Disciplining children with autism, especially in a school setting, needs to be done with planning and care. According to WebMD, children with autism relate to others differently than a child with typical development. For this reason, autistic children need special discipline techniques to meet their special developmental needs. The Centers For Disease Control and Prevention recommends several behavioral strategies to assist educators in disciplining autistic children.
Applied Behavioral Analysis
Applied Behavioral Analysis has been a successful discipline method for autistic children in the school setting. Applied Behavior Analysis uses natural cues in your child’s environment to influence appropriate behaviors. Your child’s teacher will look for triggers to his negative behavior, as well as what happens during and after the negative behavior to encourage it to continue. The teacher will then make every attempt to remove the trigger and replace it with a more positive stimulus. For example, your child might be triggered to act out negatively when it is time to switch from reading (his favorite subject) to science (his least favorite). Your child’s teacher would give him a five-minute warning that the class change was taking place. She could go to his desk at the time of change and assist your child in putting his reading book away and taking out his science book. She might also employ a classroom helper to sit with your child for the first few minutes of the lesson to help with the transition period. As your child becomes more comfortable with the change, this assistance can gradually be removed.
Treatment and Education of Autistic and Related Communication Handicapped Children (TEACCH)
The TEACCH system uses highly structured curriculums and boundaries to keep autistic children on task and focused in the classroom. Schedules are personalized for each child and use the child’s strengths to assist him throughout the day. The TEACCH system operates on the belief that problem behaviors serve a function for the autistic child; therefore, recognition of the cause is important to changing the negative behavior. The TEACCH system builds support into the autistic child’s schedule to avoid meltdowns and problematic behaviors. Educators teach the autistic children alternative behaviors that will achieve the same results as the problem behavior. The hope is over time these new behaviors will replace the negative behaviors as a means to an end for the child.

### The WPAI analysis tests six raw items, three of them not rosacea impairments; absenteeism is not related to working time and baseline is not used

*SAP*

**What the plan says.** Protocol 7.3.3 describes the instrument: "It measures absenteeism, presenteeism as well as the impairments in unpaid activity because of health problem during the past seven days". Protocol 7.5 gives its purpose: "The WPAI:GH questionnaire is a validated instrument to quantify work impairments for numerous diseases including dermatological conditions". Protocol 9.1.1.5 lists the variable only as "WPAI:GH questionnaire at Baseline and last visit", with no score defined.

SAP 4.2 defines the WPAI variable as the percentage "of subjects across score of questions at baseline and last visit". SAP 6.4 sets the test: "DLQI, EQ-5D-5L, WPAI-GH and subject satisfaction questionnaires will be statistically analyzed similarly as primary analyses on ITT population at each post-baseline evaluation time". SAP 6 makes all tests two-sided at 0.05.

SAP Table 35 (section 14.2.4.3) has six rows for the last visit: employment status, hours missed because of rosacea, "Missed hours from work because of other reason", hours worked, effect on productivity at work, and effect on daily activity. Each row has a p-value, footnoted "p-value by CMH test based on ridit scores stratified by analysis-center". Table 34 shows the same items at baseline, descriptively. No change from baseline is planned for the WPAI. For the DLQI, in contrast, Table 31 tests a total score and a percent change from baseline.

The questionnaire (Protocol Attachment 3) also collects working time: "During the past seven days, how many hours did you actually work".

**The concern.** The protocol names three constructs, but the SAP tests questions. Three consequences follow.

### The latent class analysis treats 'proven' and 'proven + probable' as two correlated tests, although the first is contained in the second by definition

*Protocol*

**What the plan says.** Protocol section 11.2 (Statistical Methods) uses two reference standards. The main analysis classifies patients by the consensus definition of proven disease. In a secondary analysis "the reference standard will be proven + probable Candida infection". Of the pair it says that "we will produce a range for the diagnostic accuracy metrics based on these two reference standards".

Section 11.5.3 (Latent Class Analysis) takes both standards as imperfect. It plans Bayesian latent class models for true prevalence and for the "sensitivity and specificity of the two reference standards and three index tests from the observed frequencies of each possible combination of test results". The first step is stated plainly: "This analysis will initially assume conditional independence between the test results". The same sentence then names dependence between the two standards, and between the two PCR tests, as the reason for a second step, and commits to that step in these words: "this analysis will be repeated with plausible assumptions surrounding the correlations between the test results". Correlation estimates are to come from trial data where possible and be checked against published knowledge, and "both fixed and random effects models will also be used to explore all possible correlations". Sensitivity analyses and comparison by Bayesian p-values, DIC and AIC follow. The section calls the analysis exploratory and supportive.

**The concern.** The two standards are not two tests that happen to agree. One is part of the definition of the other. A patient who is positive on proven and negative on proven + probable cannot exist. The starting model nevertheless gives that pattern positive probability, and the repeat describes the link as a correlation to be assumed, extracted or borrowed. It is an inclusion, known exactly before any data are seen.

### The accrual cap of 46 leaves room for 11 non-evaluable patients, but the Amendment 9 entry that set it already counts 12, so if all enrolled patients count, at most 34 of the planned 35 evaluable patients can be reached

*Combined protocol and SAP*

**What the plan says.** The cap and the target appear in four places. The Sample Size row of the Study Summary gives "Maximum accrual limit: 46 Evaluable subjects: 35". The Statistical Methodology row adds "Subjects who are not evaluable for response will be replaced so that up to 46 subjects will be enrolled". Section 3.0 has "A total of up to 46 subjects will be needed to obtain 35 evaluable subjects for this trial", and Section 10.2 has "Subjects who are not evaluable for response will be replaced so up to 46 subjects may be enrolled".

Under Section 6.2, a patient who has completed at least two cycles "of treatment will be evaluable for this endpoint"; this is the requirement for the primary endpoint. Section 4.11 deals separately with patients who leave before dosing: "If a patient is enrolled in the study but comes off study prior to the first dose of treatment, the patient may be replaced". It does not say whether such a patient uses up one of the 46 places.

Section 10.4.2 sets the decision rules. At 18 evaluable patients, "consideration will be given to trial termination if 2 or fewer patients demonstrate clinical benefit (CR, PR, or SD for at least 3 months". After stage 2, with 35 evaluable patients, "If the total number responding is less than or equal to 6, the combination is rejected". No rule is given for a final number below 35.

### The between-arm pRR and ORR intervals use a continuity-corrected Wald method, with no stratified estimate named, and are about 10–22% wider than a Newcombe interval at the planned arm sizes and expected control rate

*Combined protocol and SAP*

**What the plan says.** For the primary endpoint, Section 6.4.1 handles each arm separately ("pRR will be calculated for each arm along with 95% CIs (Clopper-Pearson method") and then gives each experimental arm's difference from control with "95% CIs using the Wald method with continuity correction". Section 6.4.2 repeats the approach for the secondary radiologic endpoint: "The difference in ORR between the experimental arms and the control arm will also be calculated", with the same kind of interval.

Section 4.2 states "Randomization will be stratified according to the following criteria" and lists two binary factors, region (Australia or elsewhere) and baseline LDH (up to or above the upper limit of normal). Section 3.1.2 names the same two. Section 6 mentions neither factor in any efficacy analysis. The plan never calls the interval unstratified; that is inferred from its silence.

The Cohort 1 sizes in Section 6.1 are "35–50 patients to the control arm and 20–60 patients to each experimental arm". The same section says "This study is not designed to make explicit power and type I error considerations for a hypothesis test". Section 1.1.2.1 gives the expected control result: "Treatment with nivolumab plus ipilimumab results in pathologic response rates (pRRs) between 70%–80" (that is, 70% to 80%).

Pictoral Behavior Charts
Children with high-functioning autism, such as Asperger's Syndrome, can benefit from pictoral behavior charts depicting the accepted behaviors expected from them. Your child’s teacher can write down the expected behaviors for each class period, and your child or a teacher’s aide can mark down whether or not your child met the expectation. For a child who struggles to read, the teacher can draw pictures or use symbols (similar to the PECS system) to help your child understand the expectations. Verbal praise for the expected behaviors will help these to become commonplace. Redirection and planned ignorance will work for some misbehavior, but the teacher should avoid time outs or scolding, as this will only shame your child and could cause further outbursts. Severe outbursts or problem behavior, particularly if your child becomes loud or violent, should be dealt with by removing the child from the classroom for some cool-down time. The teacher should then discuss with your child the reason for his outburst (if he can verbalize this) or ask other classmates to identify triggers that led to the problem behavior.
Parents and educators can work together to provide a realistic and workable discipline plan for the autistic child. Changes in diet or certain medications, such as risperidone, can assist an autistic child who has serious behavioral struggles. Disciplining a child with autism in the school setting is challenging, but with patience and the appropriate resources, you can achieve a positive outcome. Proper discipline means a happier classroom, a happier child and more opportunity for learning.